Rare Sumatran Tiger Found Near a Human Settlement: What Does It Mean?

In Endangered Species, Wildlife
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A renewed sense of hope for our ongoing efforts in protecting Sumatran tigers, peatlands and community. 

Tiger footprint was spotted in a community rubber plantation close to settlement area in Tenggayun Village, Bengkalis District.
©WWF-Indonesia

We were saddened by the weekend news: a beloved rare female Sumatran tiger Melati died in London Zoo last Friday after its first meeting with a prospective male. The male tiger Asim was reportedly brought from a safari in Denmark.

There are less than 400 Sumatran wild tigers that exist today.

A glaring reminder of why our work in protecting wild Sumatran tigers and their critical habitats is paramount — and hopeful.

Just recently on Nov 23, 2018, we received a fantastic update from our field team (see our recent report on the beached whale here) in Riau, Indonesia: a footprint of a tiger was found in Bengkalis region, a fire hotspot area close to one of our recently installed Early Warning System (EWS) unit for peatland monitoring.

The EWS unit is useful in providing a real time information on the environmental condition of peat, minimising possibilities of peat forest fires.

What’s intriguing: the footprint was reportedly found just 500 metres away from a human settlement, and approximately 30 metres away from our EWS units. 

Here’s what you need to know about the discovery and the progress of our conservation work in Riau, Sumatra: 

Peatland monitoring is important because…

Indonesia is home to some of the world’s most diverse rainforest habitats — and Sumatra has lost 55% of forest cover since 1985, an area seven times of Singapore every year. 
© WWF-Indonesia / Mast Irham

In dry season, peatlands are very susceptible to fires. This leads to air pollution that is haze, endangers lives and results in habitat loss which is critical to protecting the world’s most endangered tiger species. 

Sumatran tigers are critically endangered and more threatened than ever due to… 

A Sumatran tiger can easily be identified by its thick black stripes.
© naturepl.com / Lynn M. Stone / WWF

Accelerating deforestation and rampant poaching are driving these precious species further to the brink of extinction.

There is the urgent need to phase out tiger farms around the world, which are fuelling demand for illegal tiger trade. According to the current lead of WWF’s global tiger conservation programme Heather Sohl, there were more than 1,755 tigers seized in Asia for its parts and products between 2000 to 2015 alone, and a third of those seizures were thought to come from captive facilities.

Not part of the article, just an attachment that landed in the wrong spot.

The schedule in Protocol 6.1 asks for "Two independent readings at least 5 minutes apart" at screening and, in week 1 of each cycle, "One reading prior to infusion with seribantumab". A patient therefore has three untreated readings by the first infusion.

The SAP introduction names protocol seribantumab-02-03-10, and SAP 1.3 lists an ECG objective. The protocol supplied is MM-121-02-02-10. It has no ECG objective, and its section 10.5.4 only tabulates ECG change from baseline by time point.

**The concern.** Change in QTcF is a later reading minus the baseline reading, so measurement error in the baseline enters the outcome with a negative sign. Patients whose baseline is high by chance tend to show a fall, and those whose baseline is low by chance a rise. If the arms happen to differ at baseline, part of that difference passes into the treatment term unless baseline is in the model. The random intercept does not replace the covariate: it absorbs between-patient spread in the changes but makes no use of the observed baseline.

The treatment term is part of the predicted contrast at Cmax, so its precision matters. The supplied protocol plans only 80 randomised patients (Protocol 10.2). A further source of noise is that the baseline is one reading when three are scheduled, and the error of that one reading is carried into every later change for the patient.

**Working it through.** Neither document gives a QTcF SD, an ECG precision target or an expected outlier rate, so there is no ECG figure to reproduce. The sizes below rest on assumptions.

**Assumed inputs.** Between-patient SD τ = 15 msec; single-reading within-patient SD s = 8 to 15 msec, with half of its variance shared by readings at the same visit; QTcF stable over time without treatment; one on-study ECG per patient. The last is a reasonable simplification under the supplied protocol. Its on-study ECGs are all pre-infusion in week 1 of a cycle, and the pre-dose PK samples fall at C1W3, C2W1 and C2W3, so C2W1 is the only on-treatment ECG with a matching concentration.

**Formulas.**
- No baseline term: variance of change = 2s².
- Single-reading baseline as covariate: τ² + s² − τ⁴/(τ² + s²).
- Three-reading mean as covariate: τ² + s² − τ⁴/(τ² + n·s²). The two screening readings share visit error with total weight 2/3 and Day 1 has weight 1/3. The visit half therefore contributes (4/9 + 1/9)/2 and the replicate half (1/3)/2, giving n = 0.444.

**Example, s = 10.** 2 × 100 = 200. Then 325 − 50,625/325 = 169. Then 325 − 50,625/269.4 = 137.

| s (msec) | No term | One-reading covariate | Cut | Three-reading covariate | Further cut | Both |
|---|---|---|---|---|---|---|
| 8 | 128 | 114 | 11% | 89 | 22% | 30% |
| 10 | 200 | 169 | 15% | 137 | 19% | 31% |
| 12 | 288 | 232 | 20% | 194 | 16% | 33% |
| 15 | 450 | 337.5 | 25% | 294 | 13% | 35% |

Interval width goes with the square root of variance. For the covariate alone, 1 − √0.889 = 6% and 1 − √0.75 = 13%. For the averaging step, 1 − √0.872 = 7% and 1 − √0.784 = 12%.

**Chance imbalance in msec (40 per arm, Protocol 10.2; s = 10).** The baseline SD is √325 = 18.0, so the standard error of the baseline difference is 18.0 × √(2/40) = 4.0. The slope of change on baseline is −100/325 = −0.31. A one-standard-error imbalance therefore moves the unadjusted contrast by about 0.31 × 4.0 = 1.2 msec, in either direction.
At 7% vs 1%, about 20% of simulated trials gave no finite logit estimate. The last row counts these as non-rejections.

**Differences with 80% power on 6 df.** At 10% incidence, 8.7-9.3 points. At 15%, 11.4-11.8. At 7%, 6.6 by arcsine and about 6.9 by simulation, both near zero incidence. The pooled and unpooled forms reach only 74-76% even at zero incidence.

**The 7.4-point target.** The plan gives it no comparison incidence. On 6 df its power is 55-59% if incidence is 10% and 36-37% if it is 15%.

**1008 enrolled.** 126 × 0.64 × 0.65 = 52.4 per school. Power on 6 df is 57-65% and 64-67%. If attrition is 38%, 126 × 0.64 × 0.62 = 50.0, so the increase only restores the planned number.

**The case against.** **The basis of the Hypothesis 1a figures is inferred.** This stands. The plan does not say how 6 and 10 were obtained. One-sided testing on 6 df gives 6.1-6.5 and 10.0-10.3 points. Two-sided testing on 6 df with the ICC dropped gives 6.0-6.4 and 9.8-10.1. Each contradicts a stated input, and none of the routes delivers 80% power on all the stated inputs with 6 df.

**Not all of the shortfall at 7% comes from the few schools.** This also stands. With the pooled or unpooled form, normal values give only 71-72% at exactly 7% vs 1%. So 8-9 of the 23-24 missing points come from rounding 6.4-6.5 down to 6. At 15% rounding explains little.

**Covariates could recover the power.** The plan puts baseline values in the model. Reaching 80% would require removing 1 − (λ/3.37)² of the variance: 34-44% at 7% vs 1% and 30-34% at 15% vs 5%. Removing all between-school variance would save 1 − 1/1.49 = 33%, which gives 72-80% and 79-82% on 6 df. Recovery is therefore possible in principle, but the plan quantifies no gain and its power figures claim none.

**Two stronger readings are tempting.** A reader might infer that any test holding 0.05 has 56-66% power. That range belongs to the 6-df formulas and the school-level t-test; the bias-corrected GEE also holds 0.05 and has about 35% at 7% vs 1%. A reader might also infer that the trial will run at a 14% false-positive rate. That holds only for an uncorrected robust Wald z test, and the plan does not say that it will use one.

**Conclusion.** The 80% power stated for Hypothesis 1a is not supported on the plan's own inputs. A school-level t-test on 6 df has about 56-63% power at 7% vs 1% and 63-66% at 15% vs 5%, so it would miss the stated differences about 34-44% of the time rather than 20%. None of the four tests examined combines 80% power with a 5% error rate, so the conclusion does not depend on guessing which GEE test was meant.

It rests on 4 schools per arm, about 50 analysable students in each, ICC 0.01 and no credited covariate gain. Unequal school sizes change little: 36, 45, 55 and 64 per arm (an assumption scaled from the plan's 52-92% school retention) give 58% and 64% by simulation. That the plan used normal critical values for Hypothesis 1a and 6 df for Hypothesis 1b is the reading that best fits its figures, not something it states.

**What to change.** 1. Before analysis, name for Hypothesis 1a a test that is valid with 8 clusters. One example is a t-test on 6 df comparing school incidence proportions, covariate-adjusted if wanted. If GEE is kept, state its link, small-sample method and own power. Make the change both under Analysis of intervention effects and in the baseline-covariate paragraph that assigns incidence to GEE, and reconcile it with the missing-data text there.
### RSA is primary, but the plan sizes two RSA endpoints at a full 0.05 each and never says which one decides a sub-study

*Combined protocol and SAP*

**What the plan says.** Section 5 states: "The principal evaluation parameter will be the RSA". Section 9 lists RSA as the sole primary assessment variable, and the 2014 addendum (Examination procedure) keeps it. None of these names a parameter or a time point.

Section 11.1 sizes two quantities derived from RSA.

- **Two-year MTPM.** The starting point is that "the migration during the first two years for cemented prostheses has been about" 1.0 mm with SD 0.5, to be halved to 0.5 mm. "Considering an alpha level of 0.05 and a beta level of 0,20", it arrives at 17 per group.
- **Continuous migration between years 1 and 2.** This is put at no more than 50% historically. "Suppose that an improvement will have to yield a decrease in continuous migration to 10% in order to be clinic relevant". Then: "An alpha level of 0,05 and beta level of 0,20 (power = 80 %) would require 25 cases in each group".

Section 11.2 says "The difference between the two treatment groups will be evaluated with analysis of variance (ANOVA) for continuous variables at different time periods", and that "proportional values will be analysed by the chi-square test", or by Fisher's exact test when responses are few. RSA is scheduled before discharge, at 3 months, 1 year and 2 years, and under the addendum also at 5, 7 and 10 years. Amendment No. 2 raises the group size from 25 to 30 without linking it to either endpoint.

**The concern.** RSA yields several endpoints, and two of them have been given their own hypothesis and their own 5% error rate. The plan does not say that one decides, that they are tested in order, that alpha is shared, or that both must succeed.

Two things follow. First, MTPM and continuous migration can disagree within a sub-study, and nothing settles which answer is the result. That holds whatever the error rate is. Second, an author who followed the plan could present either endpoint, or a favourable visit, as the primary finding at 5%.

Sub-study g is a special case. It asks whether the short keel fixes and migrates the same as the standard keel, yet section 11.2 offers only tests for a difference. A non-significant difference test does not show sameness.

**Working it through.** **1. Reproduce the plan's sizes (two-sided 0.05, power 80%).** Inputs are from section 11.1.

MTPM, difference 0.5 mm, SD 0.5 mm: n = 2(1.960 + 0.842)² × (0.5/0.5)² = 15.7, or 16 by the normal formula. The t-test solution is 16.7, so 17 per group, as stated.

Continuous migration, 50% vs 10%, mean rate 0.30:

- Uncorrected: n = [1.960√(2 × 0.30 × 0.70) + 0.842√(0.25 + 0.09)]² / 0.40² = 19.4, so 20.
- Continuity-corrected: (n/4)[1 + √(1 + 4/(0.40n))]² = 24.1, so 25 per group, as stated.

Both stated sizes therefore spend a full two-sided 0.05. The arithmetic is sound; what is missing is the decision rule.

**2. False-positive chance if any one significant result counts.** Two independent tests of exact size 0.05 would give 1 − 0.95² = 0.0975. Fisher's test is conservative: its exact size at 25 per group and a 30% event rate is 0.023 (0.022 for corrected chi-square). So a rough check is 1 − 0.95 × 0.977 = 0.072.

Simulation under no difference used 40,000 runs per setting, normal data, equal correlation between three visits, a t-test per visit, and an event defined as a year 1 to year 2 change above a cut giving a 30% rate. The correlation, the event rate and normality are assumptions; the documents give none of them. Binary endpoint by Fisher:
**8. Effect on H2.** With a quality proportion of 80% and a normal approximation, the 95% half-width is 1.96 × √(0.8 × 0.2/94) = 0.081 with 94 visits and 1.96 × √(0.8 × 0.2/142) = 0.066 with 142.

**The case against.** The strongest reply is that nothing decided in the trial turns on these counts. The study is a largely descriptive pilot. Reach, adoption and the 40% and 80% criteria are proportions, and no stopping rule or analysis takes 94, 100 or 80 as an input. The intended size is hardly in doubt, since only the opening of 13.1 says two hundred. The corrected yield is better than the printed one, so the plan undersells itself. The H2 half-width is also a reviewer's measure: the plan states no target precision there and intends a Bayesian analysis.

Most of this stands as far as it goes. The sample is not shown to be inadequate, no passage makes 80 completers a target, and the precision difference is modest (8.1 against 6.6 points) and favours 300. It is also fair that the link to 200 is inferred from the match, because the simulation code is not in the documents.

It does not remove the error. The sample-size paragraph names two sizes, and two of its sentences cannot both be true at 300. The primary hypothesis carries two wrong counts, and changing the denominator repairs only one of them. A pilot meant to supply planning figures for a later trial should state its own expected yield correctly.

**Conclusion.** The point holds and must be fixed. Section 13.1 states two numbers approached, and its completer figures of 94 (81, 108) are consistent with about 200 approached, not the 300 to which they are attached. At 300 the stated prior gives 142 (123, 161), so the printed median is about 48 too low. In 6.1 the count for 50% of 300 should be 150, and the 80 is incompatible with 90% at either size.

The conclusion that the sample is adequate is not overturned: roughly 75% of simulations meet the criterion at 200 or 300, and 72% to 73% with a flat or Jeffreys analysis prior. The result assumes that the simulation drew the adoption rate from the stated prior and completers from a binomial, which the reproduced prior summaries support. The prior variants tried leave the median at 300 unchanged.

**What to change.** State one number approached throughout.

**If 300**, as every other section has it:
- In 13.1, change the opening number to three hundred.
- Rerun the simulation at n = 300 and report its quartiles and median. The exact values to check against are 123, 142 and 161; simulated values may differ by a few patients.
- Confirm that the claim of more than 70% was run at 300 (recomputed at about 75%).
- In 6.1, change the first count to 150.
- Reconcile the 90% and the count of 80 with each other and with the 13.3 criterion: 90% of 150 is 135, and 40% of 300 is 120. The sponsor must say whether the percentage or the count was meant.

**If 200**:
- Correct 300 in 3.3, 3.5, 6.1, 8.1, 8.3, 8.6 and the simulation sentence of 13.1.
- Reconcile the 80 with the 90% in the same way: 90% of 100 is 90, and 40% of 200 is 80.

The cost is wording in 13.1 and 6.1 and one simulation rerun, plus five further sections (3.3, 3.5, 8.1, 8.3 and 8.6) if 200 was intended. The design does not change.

WWF has identified that there are 23 core tiger population pouches (and seven main tiger habitats) in the entire Sumatra, based on the national population which includes Rimbang Baling and Tesso Nilo. 

Discovering the tiger’s footprint is an important testimony to WWF’s ongoing efforts in protecting the rainforests because…

As an umbrella species, the tiger is the top predator that manages ecosystem. What it means: a tiger is able to protect all living things including people. Peatland forests, as tiger habitats, can provide fresh air, fresh water and more, for the local community. The tiger footprint is a sign of forest health; that our EWS unit locations are not only important to save forests from fires but also protect critically endangered animals. This automatically covers all three aspects: namely improvement of peatland management, biodiversity and humans.

The last time a tiger occurrence happened around the area was in…

2017. The area was considered as one of 23 tiger populations on Sumatra. Some tiger occurrences have been reported by the local community and several human-tiger conflicts that happened in the area is a sign that the population is indeed growing.

Proof: two tigers were rescued in the peatland habitat in eastern of Riau due to conflict. It is a good sign that tigers are still there breeding and thriving.

From the size of footprint, we can roughly tell that the tiger could be a…

Only two footprints were found, but the other was suspected to have been washed away by rain water.
©WWF-Indonesia

Sub-adult tiger or small-sized female. It could also be a large clouded leopard. It was difficult to tell especially since it was on mud or soft soil, which then makes it bigger than usual. Though presumably, the size of tiger pugmark indicated that it was a medium-sized tiger. Deploying camera traps is still needed to prove with evidence.

To follow up on the finding, we are…

Not only deploying camera traps to prove the occurrence, we’ve warned the Masyarakat Peduli Api (MPA) aka the provincial forest fire management in charge of the EWS unit and patrolling system to be alert of a tiger in the proximity.

The tiger footprint was found near a human settlement. It spells danger for the nearby villagers because…

Conflict might potentially happen in the area. This happens more during forest fire season when tigers wander to safe places and pass areas where humans live.

This tiger occurrence strengthens…

Our ongoing efforts in protecting critical habitats of tigers, reducing human-wildlife conflict and ensuring a healthy and balanced ecosystem.

Main image credit: © David Lawson / WWF-UK (left), © WWF- Indonesia (right)

If you like reading this, see our top 10 endangered species in Singapore, successful work in closing down 4 Golden Triangle shops in Don Sao market and more of our work in protecting tigers


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